To identify potential causes of variation across the genome, we compiled for the same HepG2 cell line a set of 18 genomic and epigenomic features previously associated with DNA damage, repair, and patterns of mutagenesis (Fig. 2a). Earlier studies reported that SNV density in cancer genomes was positively correlated with heterochromatin marks (e.g., H3K9me3) and negatively correlated with euchromatin marks (e.g., H3K4me3, H3K9ac) [29]. Here, AP-sites display the opposite trend, correlating with open chromatin and anticorrelating with closed chromatin, as previously suggested for 8-oxoG [38]. At first glance, it is surprising that SNVs and DNA damage should show opposing trends. However, mutagenesis is a multi-step process, with repair efficiency [54, 55] and replication accuracy [32] for instance being influenced by the chromatin state. Observations are upheld at higher resolutions for many features; for instance, Spearman’s correlation with H3K9me3 is −0.48 at 1-Mb resolution, −0.34 at 100-kb, −0.3 at 10-kb, and −0.14 at 1-kb resolution. For other features, these correlations break down; DNase I hypersensitivity correlates at low resolution (Spearman’s r = 0.5 and 0.3 at 1-Mb and 100-kb, respectively), but the relationship is lost at higher resolutions (r = 0.06 and −0.06 at 10-kb and 1-kb, respectively). This suggests that more detailed genomic features and functional elements also play a role in shaping the local damage distributions.
Fig. 2

Oxidative damage distribution is associated with genomic features. a Bar plot displays the average correlation of damage levels with large-scale chromatin and other features in HepG2 cells at 100-kb resolution. Damage correlates with euchromatic features and anticorrelates with heterochromatic ones, the opposite of that observed for cancer SNVs. The heatmap shows the relationship between the features, grouped using hierarchical clustering. b The plot shows dependence between Relative Enrichment of damage and genomic GC content at 1-kb resolution. Damage levels increase with GC content and then surprisingly fall in high GC areas. The blue line marks the genomic average GC content of 41%. c Metaprofile of Relative Enrichment over ~ 23,000 protein-coding genes (ngenes = 23,056, npromoters = 48,838, n5UTRs = 58,073, nexons = 214,919, nintrons = 182,010, n3UTRs = 28,590, ntermination = 43,736, nintergenic = 22,480). Damage levels for UTRs, exons, introns, and intergenic regions are averaged across each feature due to their variable sizes. GC content is depicted for the same regions smoothed with a Gaussian smooth ranging over 100 bp. Coding and regulatory regions are depleted for damage despite their increased GC content, whereas introns have near intergenic damage levels. d, e Boxplots depict damage levels at 48,838 promoters binned into unexpressed and expression deciles (d) and average GC content deciles (e). Promoters are defined as the transcriptional start sites ± 1 kb. Damage is not transcription-dependent but reduces with increasing promoter GC content. f, g Metaprofiles of Relative Enrichments and average GC contents across 848,350 Alu and 2533 LINE elements. There is a very large accumulation of damage inside these features. All panels display relative AP-site enrichment for X-ray-treated samples; for corresponding plots of the other treatment conditions, see Additional file 1: Figure S4A-D. Error bars and shaded borders show the standard error of mean across three biological replicates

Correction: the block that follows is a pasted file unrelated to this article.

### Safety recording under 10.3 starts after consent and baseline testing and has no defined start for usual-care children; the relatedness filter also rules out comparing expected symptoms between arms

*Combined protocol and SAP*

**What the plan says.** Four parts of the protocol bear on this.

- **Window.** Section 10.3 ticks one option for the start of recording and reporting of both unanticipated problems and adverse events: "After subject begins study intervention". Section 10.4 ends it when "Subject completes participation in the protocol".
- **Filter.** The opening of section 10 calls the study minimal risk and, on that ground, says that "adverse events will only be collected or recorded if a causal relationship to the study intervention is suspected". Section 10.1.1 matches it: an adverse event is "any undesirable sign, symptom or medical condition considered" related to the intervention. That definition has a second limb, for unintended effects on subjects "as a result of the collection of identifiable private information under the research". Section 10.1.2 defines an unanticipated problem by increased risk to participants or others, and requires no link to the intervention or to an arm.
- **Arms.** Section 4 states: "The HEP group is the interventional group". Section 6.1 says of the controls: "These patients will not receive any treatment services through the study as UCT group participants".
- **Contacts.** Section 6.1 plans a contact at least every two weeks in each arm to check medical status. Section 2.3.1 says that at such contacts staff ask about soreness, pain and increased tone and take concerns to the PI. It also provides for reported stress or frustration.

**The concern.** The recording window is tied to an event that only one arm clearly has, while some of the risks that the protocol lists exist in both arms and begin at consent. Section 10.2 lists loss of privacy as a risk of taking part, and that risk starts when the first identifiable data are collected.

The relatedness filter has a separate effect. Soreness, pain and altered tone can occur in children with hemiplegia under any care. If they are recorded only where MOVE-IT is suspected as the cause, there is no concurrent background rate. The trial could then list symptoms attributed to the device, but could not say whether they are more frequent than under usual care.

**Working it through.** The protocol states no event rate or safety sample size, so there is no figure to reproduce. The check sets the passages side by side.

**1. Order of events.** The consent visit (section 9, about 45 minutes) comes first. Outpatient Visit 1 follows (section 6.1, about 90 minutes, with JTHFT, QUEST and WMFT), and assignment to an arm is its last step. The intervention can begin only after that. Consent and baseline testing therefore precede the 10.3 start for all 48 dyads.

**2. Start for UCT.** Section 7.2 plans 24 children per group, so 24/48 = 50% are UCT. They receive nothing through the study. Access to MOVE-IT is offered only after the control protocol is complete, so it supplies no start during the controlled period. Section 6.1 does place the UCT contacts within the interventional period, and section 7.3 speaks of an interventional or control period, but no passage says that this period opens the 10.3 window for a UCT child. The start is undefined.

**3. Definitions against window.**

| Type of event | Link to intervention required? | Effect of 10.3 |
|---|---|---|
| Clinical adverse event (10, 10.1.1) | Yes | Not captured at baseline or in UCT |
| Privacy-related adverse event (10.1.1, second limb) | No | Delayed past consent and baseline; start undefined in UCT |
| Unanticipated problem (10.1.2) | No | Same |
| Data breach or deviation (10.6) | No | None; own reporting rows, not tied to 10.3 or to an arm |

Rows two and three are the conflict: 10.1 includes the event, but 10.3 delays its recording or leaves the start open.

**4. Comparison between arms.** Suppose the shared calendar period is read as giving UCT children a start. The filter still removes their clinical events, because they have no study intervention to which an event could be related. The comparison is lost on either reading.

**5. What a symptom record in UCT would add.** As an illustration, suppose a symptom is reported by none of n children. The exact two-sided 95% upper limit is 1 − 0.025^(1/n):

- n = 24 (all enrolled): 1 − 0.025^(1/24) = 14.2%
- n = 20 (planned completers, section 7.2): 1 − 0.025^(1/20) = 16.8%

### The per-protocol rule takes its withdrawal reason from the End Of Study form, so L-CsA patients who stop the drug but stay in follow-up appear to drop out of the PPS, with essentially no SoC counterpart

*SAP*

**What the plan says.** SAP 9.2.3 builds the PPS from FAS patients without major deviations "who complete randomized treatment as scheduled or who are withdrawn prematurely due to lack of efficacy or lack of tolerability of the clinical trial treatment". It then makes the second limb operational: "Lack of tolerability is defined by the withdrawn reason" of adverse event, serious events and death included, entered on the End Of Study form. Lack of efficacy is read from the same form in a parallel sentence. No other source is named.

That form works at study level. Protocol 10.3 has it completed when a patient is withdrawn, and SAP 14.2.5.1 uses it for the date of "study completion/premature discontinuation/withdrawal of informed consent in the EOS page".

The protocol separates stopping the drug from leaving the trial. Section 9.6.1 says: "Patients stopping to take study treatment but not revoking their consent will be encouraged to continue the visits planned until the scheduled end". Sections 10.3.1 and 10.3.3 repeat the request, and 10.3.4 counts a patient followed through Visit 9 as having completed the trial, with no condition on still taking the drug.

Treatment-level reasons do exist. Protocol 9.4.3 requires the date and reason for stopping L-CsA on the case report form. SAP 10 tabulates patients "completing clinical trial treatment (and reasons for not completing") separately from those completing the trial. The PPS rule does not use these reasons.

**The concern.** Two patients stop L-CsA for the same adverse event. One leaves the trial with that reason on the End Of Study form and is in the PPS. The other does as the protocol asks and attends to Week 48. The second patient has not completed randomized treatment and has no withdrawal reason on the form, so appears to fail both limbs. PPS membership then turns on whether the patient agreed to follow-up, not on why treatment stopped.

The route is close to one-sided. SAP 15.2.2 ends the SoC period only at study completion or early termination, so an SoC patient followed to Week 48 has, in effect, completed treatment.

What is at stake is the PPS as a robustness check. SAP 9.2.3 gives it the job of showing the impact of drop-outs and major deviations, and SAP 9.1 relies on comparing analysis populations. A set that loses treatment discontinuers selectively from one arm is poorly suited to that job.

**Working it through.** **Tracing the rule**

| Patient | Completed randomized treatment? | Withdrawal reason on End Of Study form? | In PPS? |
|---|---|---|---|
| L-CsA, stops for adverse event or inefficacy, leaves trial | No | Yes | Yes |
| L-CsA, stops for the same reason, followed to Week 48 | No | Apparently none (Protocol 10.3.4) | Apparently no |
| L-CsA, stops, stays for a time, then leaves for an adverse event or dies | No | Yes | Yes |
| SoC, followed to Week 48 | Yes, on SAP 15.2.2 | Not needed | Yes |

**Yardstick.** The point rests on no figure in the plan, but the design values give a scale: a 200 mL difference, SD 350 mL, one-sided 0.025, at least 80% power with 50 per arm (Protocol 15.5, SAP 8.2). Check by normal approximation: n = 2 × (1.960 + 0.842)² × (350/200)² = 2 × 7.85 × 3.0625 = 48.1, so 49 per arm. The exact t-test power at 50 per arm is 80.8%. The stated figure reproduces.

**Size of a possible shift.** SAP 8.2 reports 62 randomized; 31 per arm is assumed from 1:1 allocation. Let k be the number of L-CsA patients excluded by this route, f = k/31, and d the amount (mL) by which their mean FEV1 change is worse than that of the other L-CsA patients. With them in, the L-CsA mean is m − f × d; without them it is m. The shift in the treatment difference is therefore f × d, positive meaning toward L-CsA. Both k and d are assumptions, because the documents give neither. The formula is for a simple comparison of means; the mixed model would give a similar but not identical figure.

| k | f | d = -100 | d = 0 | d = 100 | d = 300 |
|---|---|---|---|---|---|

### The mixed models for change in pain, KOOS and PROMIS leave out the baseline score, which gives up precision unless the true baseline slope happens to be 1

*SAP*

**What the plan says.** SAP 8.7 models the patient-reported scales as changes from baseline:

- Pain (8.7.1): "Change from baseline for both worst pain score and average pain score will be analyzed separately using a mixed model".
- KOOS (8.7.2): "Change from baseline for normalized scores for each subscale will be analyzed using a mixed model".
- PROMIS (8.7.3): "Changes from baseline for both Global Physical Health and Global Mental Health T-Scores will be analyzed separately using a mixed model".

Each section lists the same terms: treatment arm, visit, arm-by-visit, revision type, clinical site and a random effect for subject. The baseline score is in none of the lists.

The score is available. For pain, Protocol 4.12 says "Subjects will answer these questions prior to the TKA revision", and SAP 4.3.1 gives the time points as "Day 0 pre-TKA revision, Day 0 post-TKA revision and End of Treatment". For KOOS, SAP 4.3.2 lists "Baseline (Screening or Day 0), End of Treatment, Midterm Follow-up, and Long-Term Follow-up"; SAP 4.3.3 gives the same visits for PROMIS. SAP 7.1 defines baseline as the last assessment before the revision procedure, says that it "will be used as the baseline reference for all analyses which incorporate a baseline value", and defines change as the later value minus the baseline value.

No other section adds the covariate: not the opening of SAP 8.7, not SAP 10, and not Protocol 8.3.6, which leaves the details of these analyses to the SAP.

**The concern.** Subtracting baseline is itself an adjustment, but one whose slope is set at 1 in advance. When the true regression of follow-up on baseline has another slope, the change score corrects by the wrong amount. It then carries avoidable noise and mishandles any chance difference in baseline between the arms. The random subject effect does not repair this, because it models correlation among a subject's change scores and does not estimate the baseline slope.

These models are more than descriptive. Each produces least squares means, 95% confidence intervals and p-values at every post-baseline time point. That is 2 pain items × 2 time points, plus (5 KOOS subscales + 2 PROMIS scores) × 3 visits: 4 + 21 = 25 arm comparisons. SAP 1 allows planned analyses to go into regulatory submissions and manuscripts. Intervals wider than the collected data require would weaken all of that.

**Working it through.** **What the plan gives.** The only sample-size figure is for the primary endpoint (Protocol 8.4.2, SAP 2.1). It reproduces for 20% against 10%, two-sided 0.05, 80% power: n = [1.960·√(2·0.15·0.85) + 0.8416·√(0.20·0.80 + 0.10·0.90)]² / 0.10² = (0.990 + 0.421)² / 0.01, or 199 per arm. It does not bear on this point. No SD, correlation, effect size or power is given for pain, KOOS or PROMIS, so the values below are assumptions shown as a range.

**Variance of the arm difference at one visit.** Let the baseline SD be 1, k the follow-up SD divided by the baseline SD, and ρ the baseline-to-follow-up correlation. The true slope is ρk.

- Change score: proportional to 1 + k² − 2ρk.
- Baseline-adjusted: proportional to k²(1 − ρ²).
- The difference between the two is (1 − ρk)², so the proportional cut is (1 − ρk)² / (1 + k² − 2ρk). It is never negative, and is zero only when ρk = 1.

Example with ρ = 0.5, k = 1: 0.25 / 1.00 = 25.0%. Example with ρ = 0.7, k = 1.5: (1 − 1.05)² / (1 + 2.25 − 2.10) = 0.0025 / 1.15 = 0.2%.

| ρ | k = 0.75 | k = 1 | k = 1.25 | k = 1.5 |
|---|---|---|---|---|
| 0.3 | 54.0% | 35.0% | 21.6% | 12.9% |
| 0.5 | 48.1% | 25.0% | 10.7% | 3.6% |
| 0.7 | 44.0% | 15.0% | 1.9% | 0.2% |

Damage enrichment is GC content dependent